PTSD Claims – picklerick

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Brannan sent Katie to the school therapist, once. She hasn’t seen any other therapist, or a therapist trained to deal with PTSD

—”Once” makes me think that Brennan had not tried very hard to get help for her daughter. If she was really worried she would’ve brought her to the therapist a lot more than once.

—”She hasn’t seen any other therapist” reinforces Brennan’s lack of willingness to get help for Katie.

Brannan knows what a difference that makes, since the volunteer therapist she tried briefly herself spent more time asking her to explain a “bad PTSD day” than how Caleb’s symptoms were affecting the family.

—”what a difference” is used sarcastically to state how the therapist made no impact on Katie’s behavioral problems.

Certainly she seems better than some other PTSD vets’ kids Brannan knows, who scream and sob and rock back and forth at the sound of a single loud noise, or who try to commit suicide even before they’re out of middle school. Caleb spends enough time worrying that he’s messing up his kid without a doctor saying so.

—”Certainly she seems better than some other PTSD vets’ kids Brannan knows” means that Brennan must know many other parents with kids who have behavioral problems similar to, or worse than, Katie’s. This also reveals that this issue is not specific Brennan’s family, and that this is a normal occurrence within post-war households.

—”try to commit suicide even before they’re out of middle school” means that it’s normals for children in families with PTSD to attempt to commit suicide at an abnormally young age.

—”Caleb spends enough time worrying that he’s messing up his kid without a doctor saying so” let’s me know that Caleb is worried about Katies mental state and it doesn’t help when the doctors tell him what he already knows.

Brannan is a force of keeping her family together. She sleeps a maximum of five hours a night, keeps herself going with fast food and energy drinks, gets Katie to and from school and to tap dance and art, where Katie produces some startlingly impressive canvases, bright swirling shapes bisected by and intersected with other swaths of color, bold, intricate.

—”Brannan is a force of keeping her family together” reveals that the family needs Brennan, and without her, the family would fall apart.

—”keeps herself going with fast food and energy drinks” shows how Brennan doesn’t have time to eat healthy and take care of herself properly because she is too busy providing care for her family.

—”startlingly impressive canvases” shows that one wouldn’t expect Brennan to have such a creative talent due the issues she is forced to deal with on a daily basis.

She used the skills she learned as an assistant to a state Supreme Court justice and running a small newspaper to navigate Caleb’s maze of paperwork with the VA, and the paperwork for the bankruptcy they had to declare while they were waiting years for his disability benefits to come through.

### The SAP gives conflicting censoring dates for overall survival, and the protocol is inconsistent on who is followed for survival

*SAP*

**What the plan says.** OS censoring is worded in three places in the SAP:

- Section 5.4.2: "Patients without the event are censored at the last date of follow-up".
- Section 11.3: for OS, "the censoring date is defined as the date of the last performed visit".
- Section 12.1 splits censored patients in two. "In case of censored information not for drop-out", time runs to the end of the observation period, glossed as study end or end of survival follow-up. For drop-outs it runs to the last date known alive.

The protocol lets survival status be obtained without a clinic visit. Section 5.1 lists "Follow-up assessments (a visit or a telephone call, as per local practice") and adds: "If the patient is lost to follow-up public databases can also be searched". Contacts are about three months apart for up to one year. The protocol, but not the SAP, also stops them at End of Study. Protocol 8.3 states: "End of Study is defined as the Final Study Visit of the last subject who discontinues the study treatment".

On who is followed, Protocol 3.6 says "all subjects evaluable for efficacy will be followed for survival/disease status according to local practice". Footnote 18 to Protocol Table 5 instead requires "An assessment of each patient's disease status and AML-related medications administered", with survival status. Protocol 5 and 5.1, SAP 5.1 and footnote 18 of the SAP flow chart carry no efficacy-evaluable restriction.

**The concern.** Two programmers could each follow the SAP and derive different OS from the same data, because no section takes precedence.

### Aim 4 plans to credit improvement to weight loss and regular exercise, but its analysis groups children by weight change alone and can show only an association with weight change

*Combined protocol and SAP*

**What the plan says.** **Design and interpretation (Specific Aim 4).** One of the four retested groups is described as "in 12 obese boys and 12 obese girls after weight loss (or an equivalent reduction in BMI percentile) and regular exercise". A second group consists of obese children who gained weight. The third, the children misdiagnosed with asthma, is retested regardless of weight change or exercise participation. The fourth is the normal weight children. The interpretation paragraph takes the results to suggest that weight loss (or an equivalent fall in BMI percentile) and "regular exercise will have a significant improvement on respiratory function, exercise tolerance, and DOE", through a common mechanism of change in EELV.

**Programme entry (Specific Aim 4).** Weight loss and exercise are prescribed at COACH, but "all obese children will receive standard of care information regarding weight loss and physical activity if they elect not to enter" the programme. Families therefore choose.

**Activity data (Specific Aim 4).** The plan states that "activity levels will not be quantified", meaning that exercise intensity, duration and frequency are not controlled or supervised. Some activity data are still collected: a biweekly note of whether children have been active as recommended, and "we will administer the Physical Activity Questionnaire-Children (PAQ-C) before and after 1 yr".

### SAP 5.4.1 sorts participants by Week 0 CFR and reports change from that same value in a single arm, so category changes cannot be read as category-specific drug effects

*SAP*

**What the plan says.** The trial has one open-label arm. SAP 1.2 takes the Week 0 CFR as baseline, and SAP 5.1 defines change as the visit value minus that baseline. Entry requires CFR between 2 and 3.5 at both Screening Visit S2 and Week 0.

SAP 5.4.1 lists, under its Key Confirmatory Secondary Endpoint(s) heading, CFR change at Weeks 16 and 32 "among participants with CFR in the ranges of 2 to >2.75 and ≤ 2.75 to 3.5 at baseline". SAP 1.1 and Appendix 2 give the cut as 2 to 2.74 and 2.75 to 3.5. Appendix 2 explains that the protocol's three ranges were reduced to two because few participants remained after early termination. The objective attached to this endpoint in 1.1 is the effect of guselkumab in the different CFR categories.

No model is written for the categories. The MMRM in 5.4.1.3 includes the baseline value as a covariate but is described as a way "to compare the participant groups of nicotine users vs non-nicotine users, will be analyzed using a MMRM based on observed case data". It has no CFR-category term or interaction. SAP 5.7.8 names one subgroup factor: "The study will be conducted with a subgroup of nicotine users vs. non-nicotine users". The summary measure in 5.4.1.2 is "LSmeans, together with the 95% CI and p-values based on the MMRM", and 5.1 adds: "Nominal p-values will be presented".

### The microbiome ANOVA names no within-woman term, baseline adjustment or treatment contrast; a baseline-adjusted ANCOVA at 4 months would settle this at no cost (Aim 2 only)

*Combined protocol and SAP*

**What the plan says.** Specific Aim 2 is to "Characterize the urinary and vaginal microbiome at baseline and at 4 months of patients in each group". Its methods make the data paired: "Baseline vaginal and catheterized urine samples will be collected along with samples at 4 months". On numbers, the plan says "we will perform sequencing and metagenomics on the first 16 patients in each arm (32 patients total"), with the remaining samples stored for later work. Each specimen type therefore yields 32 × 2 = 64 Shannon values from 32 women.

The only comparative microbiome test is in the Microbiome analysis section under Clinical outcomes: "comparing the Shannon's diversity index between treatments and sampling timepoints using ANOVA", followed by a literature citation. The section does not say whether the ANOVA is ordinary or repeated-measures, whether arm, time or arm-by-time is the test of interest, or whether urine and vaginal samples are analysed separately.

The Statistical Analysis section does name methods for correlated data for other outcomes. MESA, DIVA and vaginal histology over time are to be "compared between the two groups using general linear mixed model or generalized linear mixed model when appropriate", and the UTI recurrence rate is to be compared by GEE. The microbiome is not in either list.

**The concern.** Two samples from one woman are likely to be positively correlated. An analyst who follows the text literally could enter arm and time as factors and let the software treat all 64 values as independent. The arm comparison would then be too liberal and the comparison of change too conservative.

—”maze of paperwork” means that the VA gives Brennan a lot of confusing and unnecessary paperwork.

—”bankruptcy they had to declare” means that they did’t want to declare bankruptcy, but were forced to because Caleb’s disability benefits took so long to come through.

She also works for the VA now, essentially, having been—after a good deal more complicated paperwork, visits, and assessments—enrolled in its new caregiver program, which can pay spouses or other family members of disabled vets who have to take care of them full time, in Brannan’s case $400 a week.

—”after a good deal more complicated paperwork, visits, and assessments” shows how the VA gave Brennan even more hassle and paperwork when she decided to become part of their caregiver program.

One thought on “PTSD Claims – picklerick”

  1. You’ve done very good work here, PR.
    The trickiest part of your section is determining how much of the material results from first-hand observation by the author, and how much from Brannan’s assertions in interviews. The author is sometimes quite transparent about the differences; other times not so clear. For the most part, you’ve distinguished well between the cases.

    I’d also like to suggest some interpretations you may not have considered.

    Brannan sent Katie to the school therapist, once. She hasn’t seen any other therapist, or a therapist trained to deal with PTSD. Brannan knows what a difference that makes, since the volunteer therapist she tried briefly herself spent more time asking her to explain a “bad PTSD day” than how Caleb’s symptoms were affecting the family.

    —”What a difference THAT makes” refers to the difference between a school therapist and a therapist “trained to deal with PTSD.” Brannan understands the futility of seeing an UNTRAINED therapist (like the volunteer she herself consulted who did not address Brannan’s needs).

    Caleb spends enough time worrying that he’s messing up his kid without a doctor saying so.

    —Since the author hears this claim from Brannan, it’s another indication that SHE, not her husband, has not worked very hard to get a qualified therapist for Katie. She’s afraid more advice from doctors will only sound like criticism or blame to Caleb.

    She also works for the VA now, essentially, having been—after a good deal more complicated paperwork, visits, and assessments—enrolled in its new caregiver program, which can pay spouses or other family members of disabled vets who have to take care of them full time, in Brannan’s case $400 a week.

    —”essentially” means she doesn’t actually work for the VA.

    Overall good work.

    Like

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